The building pressure stops blood from returning to the heart from the abdomen and hind legs. Blood pools at the back end of your dog’s body, sending him into shock.
As the stomach flips, it carries the pancreas and spleen, stopping the blood flow.
The pancreas, starved of blood, produces toxic hormones, one of which targets the heart and stops it instantly.
Sadly, even with treatment, about 30% of dogs who get bloat die from this disease. Prevention is crucial (see below).
Triggers For Bloat
Bloat can be triggered by:
- Drinking too much or too fast
- Eating too much or too fast
- Old age
- Swallowing something they shouldn’t
Common Symptoms of Bloat
Canine bloat is a medical emergency, so it’s worth knowing the common symptoms, such as:
- Excessive saliva
- A swollen abdomen
- A stomach that’s painful to the touch
- An abdomen that feels warm to the touch
- Gurgling noises in their stomach
- Pacing, general restlessness
- Decreased appetite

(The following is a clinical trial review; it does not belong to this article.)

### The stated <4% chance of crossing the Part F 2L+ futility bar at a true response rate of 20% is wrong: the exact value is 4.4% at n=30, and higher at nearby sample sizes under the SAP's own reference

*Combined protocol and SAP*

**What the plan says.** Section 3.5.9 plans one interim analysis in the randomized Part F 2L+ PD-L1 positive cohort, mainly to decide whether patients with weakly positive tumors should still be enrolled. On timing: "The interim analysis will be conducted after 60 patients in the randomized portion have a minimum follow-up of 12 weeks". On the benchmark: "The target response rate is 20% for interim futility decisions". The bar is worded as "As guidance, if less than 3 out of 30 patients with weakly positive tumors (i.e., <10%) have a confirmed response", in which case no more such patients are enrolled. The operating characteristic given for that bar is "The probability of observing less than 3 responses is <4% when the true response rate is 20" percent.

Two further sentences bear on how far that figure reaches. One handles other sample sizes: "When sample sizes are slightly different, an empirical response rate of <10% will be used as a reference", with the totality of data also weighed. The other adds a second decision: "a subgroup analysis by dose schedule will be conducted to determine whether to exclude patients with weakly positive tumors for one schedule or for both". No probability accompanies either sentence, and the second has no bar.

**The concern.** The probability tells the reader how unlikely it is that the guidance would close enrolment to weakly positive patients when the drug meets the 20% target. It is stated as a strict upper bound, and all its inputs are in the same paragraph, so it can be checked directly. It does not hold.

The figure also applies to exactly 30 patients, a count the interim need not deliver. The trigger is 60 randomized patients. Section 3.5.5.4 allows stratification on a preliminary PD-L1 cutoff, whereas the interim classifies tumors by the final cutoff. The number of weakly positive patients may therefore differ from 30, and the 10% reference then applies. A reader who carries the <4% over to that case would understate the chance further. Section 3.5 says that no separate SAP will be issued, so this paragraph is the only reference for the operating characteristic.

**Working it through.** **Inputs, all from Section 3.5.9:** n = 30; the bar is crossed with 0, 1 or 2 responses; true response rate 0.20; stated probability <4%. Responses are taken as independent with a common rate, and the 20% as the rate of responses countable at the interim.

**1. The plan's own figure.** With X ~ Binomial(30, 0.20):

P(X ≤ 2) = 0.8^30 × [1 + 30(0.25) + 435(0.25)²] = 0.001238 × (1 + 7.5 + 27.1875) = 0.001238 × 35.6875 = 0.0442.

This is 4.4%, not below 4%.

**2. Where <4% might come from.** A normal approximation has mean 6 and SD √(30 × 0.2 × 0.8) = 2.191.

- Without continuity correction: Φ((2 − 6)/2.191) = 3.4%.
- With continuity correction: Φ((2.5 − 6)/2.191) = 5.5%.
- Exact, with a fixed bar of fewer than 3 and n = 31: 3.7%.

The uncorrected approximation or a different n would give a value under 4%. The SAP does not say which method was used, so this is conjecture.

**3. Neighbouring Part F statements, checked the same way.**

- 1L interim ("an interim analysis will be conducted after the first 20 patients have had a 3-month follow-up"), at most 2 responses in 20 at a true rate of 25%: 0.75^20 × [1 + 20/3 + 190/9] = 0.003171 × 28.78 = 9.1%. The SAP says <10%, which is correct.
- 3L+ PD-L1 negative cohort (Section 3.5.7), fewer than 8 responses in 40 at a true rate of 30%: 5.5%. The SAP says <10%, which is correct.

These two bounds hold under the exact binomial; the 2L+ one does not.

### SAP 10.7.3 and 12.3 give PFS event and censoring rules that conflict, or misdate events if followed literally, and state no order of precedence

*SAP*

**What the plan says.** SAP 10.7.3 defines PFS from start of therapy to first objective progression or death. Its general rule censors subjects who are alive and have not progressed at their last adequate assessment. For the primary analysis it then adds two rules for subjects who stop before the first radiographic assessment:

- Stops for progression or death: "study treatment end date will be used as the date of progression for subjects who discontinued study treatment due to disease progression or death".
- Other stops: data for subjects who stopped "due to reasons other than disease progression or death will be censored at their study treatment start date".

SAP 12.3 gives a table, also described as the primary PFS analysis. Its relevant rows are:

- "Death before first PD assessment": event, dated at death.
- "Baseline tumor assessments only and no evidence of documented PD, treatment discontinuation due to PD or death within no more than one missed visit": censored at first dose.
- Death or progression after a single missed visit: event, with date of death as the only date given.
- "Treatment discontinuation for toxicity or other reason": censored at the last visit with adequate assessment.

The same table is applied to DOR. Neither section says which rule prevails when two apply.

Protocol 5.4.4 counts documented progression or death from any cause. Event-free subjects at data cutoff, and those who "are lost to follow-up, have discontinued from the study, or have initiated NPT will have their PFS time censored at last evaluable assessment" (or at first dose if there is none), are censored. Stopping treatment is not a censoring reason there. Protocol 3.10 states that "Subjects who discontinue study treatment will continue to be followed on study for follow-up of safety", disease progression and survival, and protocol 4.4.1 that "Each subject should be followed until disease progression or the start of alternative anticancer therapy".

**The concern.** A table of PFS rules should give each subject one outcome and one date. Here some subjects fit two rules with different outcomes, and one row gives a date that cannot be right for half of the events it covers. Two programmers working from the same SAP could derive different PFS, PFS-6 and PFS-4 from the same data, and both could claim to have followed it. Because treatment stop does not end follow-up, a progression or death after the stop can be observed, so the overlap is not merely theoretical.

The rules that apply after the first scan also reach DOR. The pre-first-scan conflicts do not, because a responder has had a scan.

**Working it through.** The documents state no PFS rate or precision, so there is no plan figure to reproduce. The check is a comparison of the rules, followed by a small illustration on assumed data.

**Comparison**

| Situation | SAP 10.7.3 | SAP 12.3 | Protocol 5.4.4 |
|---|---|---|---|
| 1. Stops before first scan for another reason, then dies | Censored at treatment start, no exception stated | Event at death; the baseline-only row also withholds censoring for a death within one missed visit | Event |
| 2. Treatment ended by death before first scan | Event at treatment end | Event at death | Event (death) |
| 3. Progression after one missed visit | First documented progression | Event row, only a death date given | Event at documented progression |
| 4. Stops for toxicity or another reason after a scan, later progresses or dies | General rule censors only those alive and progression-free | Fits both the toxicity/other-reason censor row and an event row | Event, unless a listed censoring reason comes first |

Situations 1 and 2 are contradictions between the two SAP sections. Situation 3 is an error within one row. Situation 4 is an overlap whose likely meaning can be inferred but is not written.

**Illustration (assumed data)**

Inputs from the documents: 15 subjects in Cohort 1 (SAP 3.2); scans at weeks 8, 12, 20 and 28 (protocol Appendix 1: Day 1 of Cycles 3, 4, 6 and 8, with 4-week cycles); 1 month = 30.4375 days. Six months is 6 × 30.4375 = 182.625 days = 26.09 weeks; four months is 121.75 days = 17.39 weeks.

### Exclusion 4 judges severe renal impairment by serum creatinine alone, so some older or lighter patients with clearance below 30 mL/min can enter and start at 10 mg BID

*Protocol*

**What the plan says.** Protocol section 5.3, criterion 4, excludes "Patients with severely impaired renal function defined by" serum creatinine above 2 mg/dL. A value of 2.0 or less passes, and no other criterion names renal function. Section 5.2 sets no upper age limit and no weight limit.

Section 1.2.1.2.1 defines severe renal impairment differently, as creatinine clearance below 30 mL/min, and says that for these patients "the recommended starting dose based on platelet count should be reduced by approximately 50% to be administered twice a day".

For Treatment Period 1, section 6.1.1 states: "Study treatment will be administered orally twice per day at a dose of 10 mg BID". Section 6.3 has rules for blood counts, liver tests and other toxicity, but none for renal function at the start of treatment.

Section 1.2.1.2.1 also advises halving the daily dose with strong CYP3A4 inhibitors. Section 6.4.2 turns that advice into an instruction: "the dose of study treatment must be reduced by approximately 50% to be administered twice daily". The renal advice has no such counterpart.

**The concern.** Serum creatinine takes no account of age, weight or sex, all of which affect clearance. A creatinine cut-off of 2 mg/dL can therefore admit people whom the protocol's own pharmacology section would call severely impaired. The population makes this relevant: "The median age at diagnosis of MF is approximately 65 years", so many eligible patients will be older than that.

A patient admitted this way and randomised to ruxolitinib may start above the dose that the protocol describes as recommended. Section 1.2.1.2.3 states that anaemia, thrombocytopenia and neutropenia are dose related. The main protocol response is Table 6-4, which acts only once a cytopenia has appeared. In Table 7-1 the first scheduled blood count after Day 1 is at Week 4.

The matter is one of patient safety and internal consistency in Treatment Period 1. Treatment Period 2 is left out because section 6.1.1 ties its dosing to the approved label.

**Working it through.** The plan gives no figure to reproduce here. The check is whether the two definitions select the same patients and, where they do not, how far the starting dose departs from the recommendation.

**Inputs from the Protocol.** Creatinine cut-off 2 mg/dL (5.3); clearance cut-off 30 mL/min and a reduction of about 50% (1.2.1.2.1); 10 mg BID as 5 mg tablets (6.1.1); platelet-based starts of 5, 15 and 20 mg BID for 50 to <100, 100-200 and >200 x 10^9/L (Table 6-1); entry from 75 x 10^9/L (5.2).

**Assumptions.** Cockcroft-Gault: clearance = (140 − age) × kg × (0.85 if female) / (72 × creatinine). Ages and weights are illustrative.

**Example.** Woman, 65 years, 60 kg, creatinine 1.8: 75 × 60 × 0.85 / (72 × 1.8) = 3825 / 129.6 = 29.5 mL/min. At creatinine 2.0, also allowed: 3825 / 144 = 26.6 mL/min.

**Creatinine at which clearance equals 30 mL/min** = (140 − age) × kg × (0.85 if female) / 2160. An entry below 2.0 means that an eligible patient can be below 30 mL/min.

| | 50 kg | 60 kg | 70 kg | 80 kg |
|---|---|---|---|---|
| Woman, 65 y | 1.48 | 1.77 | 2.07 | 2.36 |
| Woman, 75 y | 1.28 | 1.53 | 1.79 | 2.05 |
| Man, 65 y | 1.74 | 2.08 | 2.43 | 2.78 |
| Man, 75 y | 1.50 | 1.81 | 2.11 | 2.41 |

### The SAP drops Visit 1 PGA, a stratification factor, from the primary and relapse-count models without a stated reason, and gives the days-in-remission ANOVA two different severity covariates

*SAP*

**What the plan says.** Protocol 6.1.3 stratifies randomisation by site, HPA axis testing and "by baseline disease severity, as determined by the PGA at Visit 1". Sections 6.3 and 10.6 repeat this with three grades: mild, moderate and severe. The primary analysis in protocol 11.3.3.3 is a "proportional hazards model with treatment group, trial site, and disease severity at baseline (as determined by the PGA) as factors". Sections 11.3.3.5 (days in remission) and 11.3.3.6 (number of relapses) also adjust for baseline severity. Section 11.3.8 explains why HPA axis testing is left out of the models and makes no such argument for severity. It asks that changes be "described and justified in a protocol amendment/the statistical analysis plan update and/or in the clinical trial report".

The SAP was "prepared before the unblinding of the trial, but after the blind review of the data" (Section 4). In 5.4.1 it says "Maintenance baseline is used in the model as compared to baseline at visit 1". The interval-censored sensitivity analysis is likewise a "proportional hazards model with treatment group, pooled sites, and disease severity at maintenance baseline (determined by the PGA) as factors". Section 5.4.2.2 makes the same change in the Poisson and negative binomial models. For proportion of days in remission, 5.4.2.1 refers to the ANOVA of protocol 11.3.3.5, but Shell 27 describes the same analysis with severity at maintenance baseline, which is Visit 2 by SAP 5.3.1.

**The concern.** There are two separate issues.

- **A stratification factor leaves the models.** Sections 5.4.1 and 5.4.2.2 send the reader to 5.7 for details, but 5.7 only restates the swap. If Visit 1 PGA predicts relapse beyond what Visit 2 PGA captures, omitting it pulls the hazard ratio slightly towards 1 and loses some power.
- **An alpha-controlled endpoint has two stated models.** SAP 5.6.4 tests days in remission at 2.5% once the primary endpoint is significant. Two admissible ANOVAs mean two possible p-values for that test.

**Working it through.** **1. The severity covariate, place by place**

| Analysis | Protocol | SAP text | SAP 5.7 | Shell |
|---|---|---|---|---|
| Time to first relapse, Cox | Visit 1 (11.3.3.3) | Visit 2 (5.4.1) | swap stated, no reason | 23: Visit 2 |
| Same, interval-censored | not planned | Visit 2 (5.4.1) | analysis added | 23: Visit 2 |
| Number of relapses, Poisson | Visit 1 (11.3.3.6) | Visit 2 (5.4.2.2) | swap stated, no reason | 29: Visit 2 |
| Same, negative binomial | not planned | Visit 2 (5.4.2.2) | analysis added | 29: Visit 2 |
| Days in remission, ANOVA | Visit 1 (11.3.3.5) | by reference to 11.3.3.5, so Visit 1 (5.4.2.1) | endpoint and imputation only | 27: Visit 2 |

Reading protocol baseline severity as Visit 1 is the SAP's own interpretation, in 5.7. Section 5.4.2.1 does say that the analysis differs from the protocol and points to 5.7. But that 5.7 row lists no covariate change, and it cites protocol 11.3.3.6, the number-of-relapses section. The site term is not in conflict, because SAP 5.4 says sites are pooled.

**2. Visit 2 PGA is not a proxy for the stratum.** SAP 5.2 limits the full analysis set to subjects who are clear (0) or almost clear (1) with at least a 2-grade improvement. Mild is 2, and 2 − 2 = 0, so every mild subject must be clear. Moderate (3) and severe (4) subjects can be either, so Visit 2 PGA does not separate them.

- An overall look of distress
- Retching or vomiting
Call your vet urgently if you suspect bloat for emergency treatment (see below).
Your Dog May Have Pancreatitis
Signs of Pancreatitis
You may not know for sure if your dog has pancreatitis, but neck stretching is one of the first tell-tale signs.
Pancreatitis is when an inflamed pancreas starts to digest itself, causing your dog extreme pain.
Your dog tries to relieve this pain by stretching his neck and abdominal muscles away from the pancreas.
Pancreatitis is easily confused with bloat or less serious stomach problems (see symptoms of bloat above). However, here are some distinguishing factors:
- Check your dog’s temperature. If your dog seems feverish or weak, it could be pancreatitis
- See if your dog hunches over. In addition to stretching his neck, if your dog tends to hunch over while standing and his abdomen looks swollen (like with bloat), he could have pancreatitis
- Check his stool. Diarrhea is a common symptom of pancreatitis, when combined with other signs
- Look for the ‘praying position.’ This is when a dog will stick his rear end up in the air with his head and front legs lowered onto the floor. This position is another way of trying to ease the pain he’s feeling